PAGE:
After the British and French declaration of war in 1939 a second BEF was sent to France, where it took over part of the French line around Lille, and began to construct a new defensive line, part of the northern extension of the Maginot Line. The army put a great deal of work into these defences, but they are normally only mentioned in passing in accounts of the war, mainly because they were never used as intended. Instead the Allies dashed into Belgium to try and stop the Germans and ensure the Belgian army would fight, then had to dash back again after the Germans broke the French line in the Ardennes. The ‘Gort Line’ fortifications were thus only used for a brief moment as the British retreated towards Dunkirk, and by that point the Allied line had been broken, and the British defences had lost their main purpose.
This book looks at the background to the campaign of 1940, the different approaches to defensive lines, the British plans in their part of the line, what they built and how, including the field works that are often neglected because they don’t survive (unlike so many pillboxes, including many scattered across Britain – I grew up close to a wholes series designed to protect a river and canal line in the Midlands). A great deal of thought went into the defenses that were eventually constructed, although as this book proves it took some time for the BEF to decide exactly what it wanted to build, and controversies about the pillboxes caused the fall of Secretary of State for War Hore-Belisha.
One of the most difficult aspects of this period for the BEF was that the Gort Line wasn’t actually being built along the front line – the BEF’s sector faced towards neutral Belgium, and the border was still open, with thousands of Belgians crossing into France to work. There are even several occasions recorded where parts of the defences were accidently built on the wrong side of the border! Keeping the troops motivated must have been rather tricky in this situation, especially when the Allied plan was to dash forward into Belgium, leaving the carefully constructed lines behind. One of the themes of the book is thus what the British troops actually did during the long ‘sitzkrieg’, both on their own stretch of the line and during the brief period some units spent on the ‘active’ front further south.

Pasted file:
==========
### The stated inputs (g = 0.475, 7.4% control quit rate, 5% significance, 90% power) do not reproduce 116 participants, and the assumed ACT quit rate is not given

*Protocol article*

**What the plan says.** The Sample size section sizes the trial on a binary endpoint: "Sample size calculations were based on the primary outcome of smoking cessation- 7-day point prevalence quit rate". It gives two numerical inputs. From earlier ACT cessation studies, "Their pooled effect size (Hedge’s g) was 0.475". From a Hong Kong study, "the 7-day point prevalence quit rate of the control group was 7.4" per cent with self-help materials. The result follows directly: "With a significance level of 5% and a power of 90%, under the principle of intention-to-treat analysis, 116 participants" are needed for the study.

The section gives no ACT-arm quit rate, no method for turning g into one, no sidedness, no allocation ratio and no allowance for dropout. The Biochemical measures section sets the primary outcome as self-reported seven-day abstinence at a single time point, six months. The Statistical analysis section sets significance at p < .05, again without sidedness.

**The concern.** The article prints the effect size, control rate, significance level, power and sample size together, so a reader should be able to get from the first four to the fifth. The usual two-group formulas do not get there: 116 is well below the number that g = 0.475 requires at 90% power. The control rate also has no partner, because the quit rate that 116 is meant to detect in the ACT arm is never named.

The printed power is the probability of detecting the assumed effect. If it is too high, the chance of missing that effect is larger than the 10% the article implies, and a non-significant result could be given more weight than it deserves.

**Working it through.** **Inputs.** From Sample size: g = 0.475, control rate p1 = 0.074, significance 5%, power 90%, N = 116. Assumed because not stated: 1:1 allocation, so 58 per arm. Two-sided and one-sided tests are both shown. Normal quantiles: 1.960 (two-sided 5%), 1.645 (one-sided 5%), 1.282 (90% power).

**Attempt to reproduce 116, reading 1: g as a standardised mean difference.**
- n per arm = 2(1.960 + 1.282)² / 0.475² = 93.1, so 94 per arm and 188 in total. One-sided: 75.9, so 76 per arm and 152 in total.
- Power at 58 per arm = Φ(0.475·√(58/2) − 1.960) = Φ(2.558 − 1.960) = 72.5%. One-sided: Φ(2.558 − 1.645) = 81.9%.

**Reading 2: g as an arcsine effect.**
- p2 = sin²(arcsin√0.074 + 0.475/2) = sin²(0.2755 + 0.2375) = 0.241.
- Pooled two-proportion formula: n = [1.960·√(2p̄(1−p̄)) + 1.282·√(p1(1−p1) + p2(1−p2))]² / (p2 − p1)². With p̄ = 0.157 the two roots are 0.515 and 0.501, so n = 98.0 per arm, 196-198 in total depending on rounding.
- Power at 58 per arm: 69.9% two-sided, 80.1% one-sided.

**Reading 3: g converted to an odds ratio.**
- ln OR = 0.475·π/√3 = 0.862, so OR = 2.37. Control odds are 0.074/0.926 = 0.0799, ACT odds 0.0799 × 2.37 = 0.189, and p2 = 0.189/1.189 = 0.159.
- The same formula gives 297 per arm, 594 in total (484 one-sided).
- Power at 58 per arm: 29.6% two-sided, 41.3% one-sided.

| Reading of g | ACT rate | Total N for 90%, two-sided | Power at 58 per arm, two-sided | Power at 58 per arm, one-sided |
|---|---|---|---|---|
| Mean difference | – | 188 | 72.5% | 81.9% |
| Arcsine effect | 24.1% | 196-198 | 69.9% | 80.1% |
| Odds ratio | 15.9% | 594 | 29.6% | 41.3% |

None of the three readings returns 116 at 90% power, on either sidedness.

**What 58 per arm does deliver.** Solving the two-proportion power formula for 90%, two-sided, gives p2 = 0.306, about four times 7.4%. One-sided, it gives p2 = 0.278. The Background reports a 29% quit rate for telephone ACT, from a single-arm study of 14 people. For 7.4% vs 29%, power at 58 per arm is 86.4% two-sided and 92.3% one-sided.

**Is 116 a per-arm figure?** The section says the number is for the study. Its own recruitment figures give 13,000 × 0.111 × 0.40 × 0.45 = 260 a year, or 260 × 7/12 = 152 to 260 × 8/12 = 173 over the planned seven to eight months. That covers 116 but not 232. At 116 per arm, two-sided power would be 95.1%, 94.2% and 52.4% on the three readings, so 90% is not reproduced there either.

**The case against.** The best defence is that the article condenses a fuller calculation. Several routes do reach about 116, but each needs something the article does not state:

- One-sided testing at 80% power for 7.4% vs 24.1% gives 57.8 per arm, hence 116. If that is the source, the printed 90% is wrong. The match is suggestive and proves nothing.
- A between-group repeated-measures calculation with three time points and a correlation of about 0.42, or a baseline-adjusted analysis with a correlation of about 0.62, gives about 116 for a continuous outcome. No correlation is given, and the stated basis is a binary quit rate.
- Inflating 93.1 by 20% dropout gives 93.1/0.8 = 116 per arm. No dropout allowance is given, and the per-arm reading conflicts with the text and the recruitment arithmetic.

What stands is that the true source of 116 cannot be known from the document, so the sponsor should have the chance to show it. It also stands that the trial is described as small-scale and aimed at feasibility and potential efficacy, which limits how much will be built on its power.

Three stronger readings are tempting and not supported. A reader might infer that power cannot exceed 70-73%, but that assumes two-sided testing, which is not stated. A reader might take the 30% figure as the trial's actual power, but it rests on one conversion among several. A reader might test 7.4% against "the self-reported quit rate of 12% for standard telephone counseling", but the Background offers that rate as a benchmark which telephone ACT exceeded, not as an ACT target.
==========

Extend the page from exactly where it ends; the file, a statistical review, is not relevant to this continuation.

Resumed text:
As well as looking at the events in France, there is also an examination of the defensive strategy adopted in Britain in the aftermath of the evacuation of Dunkirk, looking at how much it was influenced by the Gort Line and how much by an understanding of the weakness of fixed defences when faced by fast moving armoured forces. The key lesson of 1940 was that a strong mobile reserve was always needed to deal with any breakthrough, otherwise once a line had been breeched anywhere along its length, the rest of it was rendered obsolete.
This is a useful book that fills a big gap in the history of the BEF, and gives us a much better idea of what that army did between moving to France in 1939 and the disasters of 1940.
1 – Background
2 – Different Paths: British, French and German Grand Strategies and the Road to War
3 – Defending Secteur Defensive De Lille
4 – Allied Strategy to meet a German Attack
5 – Building the Gort Line
6 – Taking over more of the line
7 – Sitzkreig: Holding the Line throughout the Long Winter
8 – The Defences: Part I – Pillboxes
9 – The Defences: Part II – Field Works and Obstacles
10 – The Battle of France and Flanders and Aftermath
11 – The Gort Line Today
12 – Final Thoughts
Author: Dave Thurlow